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  #1  
Old 11-22-2015, 10:59 AM
VLJ VLJ is offline
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Default Yamaha NTX1200R vs Takamine TC135SC

Besides the Takamine's extra frets and "cool tube" technology, are there any other major differences? Specifically, does the Takamine have a deeper (thicker) body?

I'm trying to understand why the Takamine's street price is so much higher than the Yamaha's ($1699 vs $999)? Japan vs China build, perhaps? (I read somewhere that the Yamaha is built in China.)

I'm coming from the world of electric guitars, so I want a 14-fret nylon crossover with the narrower nut. I think I have it down to these two guitars, though I'm still considering the much slimmer Carvin CL450. I had one of those years ago and know that it's the most similar to playing a Stratocaster. I also know that with its super-thin body it doesn't sound that great unplugged, and the unplugged sound is my primary concern. I doubt I will ever play my acoustic through an amp so I don't really care about the electronics.

Speaking of the Carvin's thin body, is there any difference in body thickness between the Takamine TC135SC and TC132SC? I know the more traditional 132 has a wider nut and fewer frets, but are the bodies otherwise the same?
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Old 11-22-2015, 12:00 PM
Norman2 Norman2 is offline
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Hi, Take a look at the Cordoba Fusion Orchestra CE. It seems to fit what you are looking
for. It is also superior to Yamaha and Takamine. Price is around 799.00. Regards
Norman2
PS: It is designed for people that play electric guitars 48mm neck width, radiused, fingerboard, 14 frets, and cutaway with electronics.
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Last edited by Norman2; 11-22-2015 at 12:08 PM.
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Old 11-22-2015, 04:27 PM
VLJ VLJ is offline
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What's better about the Cordoba? The specs seem to be basically identical.

Do you know whether the Takamine 135's body is the same thickness as the 132's, or is it a slimline, similar to the difference between the Yamaha NTX1200R vs the thicker NCX2000R?
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Old 11-22-2015, 10:56 PM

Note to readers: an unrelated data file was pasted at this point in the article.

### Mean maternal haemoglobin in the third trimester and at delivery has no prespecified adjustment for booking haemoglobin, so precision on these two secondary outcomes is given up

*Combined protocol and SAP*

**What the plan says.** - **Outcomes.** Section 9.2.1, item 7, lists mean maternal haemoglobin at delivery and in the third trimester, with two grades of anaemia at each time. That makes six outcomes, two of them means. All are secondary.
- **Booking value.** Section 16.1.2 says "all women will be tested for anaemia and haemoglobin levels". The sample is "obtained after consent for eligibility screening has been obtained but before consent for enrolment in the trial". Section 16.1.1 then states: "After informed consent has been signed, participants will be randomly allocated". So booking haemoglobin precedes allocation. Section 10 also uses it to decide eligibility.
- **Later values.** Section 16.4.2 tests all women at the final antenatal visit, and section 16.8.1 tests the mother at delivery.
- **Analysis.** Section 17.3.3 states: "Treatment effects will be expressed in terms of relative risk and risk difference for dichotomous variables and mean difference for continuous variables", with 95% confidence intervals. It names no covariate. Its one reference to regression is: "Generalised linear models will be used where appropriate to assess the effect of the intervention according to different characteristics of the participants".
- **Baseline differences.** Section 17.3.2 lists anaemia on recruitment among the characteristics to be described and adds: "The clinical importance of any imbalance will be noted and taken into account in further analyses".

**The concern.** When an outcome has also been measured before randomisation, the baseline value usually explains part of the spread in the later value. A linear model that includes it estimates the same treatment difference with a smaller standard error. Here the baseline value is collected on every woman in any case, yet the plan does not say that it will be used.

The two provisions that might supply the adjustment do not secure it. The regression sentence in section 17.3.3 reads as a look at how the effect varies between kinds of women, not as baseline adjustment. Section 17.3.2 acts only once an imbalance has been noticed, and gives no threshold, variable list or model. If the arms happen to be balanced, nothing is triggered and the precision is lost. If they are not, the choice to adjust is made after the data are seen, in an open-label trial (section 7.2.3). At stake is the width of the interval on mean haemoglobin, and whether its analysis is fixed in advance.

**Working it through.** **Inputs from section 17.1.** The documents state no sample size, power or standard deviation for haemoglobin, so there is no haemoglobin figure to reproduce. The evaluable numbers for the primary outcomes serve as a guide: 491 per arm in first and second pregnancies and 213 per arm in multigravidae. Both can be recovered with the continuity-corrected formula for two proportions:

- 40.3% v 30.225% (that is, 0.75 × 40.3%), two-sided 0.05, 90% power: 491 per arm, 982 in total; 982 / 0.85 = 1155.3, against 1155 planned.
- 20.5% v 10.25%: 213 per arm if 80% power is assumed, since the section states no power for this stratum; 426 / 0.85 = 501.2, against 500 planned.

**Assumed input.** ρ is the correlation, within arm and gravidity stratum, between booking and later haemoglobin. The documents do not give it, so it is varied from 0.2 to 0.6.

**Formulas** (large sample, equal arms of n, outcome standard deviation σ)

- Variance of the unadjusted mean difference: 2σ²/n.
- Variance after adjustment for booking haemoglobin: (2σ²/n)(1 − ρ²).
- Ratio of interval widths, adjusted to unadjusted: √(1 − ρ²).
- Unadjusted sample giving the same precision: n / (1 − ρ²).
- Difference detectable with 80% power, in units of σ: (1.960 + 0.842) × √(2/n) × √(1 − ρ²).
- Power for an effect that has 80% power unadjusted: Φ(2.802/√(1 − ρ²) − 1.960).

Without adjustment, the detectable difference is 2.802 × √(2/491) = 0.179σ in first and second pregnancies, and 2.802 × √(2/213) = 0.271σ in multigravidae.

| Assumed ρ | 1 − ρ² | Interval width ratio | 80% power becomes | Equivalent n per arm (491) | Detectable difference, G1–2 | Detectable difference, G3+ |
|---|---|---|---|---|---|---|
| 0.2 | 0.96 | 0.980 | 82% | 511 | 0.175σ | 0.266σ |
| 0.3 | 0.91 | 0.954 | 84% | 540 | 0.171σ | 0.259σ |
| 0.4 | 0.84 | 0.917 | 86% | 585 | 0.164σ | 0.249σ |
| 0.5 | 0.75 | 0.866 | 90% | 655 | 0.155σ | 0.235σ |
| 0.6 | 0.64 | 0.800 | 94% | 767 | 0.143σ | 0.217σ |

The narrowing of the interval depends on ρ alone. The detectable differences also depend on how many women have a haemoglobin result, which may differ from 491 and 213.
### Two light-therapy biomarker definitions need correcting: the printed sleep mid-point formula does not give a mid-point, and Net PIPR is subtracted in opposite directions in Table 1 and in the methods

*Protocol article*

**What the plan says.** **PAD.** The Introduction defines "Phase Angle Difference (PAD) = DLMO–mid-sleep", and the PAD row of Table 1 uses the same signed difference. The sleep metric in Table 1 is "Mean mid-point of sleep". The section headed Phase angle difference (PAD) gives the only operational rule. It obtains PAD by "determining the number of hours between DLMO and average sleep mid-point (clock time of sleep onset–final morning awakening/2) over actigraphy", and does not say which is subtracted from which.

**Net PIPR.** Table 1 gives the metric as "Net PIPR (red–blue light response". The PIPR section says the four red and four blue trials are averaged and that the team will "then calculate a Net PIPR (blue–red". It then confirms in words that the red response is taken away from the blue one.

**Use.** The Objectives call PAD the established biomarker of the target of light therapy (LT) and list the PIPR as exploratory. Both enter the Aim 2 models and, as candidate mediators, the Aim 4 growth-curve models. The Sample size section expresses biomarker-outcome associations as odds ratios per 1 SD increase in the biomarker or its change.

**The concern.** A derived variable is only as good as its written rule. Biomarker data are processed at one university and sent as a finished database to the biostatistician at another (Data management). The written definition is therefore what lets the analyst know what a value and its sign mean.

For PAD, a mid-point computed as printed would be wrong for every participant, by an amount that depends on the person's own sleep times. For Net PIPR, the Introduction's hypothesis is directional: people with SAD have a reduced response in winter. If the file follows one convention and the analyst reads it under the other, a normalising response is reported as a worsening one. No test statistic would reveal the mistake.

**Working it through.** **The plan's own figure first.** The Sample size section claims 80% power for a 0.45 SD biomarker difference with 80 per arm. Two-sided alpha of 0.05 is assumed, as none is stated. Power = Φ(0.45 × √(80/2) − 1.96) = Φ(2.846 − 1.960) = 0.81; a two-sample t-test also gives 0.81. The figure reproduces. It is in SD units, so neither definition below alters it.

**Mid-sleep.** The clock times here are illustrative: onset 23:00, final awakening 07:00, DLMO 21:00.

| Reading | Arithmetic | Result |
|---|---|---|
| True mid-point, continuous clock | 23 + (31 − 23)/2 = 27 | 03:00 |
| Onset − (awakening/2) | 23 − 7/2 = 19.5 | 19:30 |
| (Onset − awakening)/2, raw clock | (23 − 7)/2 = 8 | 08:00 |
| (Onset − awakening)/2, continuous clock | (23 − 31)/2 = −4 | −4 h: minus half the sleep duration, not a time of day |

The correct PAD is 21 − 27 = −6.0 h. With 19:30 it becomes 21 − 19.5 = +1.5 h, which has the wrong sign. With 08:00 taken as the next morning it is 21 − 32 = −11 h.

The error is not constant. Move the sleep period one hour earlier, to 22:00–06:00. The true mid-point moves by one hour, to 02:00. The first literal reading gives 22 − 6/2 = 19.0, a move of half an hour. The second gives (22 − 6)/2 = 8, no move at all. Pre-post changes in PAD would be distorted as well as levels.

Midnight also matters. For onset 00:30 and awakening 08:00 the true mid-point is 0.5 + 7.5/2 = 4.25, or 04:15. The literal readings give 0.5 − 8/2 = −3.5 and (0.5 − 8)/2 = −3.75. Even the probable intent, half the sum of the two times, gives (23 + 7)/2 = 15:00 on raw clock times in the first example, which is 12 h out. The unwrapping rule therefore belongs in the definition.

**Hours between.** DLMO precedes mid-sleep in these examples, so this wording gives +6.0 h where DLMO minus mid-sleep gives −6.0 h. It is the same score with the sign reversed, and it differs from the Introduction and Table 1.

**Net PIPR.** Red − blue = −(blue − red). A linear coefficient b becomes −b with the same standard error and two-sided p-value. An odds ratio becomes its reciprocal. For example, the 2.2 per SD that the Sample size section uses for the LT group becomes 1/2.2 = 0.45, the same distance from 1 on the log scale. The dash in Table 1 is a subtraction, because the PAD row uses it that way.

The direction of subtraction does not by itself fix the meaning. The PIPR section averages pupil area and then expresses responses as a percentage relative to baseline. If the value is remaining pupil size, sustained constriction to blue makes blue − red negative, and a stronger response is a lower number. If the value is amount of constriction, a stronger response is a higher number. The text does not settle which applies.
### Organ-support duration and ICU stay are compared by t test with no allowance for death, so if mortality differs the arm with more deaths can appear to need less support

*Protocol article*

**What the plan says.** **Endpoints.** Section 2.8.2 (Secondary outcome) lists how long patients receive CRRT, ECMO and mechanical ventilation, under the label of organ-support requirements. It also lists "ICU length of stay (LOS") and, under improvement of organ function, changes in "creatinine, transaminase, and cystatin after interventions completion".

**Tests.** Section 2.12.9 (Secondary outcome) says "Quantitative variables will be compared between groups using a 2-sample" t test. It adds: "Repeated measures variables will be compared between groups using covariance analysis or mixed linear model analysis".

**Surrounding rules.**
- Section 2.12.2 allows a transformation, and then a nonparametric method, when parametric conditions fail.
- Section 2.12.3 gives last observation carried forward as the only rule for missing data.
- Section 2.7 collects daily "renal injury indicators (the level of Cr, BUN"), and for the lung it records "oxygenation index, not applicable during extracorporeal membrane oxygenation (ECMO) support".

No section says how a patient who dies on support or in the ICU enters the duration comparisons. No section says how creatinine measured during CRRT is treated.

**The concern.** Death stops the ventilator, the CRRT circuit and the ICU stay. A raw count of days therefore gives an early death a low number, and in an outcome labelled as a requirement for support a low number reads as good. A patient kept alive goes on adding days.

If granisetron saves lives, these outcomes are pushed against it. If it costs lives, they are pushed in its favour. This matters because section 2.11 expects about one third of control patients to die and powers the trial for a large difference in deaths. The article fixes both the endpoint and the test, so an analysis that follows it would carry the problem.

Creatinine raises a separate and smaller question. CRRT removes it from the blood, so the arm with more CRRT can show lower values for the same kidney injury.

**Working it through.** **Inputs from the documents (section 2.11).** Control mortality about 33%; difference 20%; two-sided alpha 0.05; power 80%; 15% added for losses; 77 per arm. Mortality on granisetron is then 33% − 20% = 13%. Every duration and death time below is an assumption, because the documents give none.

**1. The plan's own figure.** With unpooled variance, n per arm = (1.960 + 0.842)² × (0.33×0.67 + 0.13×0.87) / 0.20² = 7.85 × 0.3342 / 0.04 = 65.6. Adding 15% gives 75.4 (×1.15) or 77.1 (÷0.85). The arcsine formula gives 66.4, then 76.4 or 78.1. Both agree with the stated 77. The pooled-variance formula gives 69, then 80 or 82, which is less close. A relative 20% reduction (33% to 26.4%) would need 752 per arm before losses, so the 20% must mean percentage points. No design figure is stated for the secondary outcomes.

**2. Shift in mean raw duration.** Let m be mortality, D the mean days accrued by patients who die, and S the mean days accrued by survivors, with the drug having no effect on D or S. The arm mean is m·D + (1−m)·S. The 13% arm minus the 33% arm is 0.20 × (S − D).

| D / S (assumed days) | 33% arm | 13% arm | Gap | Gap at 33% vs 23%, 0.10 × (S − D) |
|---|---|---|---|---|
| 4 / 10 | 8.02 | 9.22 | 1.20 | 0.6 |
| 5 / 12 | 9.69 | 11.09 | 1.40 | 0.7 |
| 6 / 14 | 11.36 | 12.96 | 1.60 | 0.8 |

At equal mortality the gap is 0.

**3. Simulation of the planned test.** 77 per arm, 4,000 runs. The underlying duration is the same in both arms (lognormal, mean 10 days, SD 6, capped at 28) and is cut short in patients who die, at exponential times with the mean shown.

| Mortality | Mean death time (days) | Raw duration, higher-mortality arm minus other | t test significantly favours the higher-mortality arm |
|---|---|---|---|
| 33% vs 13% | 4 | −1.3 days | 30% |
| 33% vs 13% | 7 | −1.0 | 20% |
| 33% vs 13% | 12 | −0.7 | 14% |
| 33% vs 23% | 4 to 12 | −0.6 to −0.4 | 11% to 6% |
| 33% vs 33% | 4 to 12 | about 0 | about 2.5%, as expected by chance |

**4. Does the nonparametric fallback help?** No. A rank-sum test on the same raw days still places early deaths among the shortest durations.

Red_Label Red_Label is offline
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I used to own the Takamine TC132SC. It was a very nice, well-made instrument. I liked it a lot. It's been a few years since I had that one.

I've had four Cordobas (three high-end, and one low-end GK Studio model) and really liked them all.

I'm also a big Yamaha fan (currently owning two Yamaha electrics, a mixing board, studio monitors, and a motorcycle). I wanted to like the Yamaha NTX line, but comparing them directly to the Cordobas that I ended-up owning, the Yamahas just seemed lifeless. Maybe they're built sturdier or something (with heavy bracing). But they just didn't have the lively, explosive feel and tone that I got from the Cordobas. I can't compare the Cordobas directly to the Takamine though, because it's been so long since I owned it. My gut feeling is that I'd still choose the Cordobas if I A/B'd them to the Takamine. But that's for me and my tastes. I prefer the snap and punch of flamenco-oriented guitars to the mellow tone of guitars more aimed at classical or jazz.
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Old 11-23-2015, 05:20 AM
Norman2 Norman2 is offline
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Quote:
Originally Posted by VLJ View Post
What's better about the Cordoba? The specs seem to be basically identical.

Do you know whether the Takamine 135's body is the same thickness as the 132's, or is it a slimline, similar to the difference between the Yamaha NTX1200R vs the thicker NCX2000R?
The Cordoba has a truss rod which helps to adjust the action. Regards
Norman
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Old 11-23-2015, 09:13 AM
VLJ VLJ is offline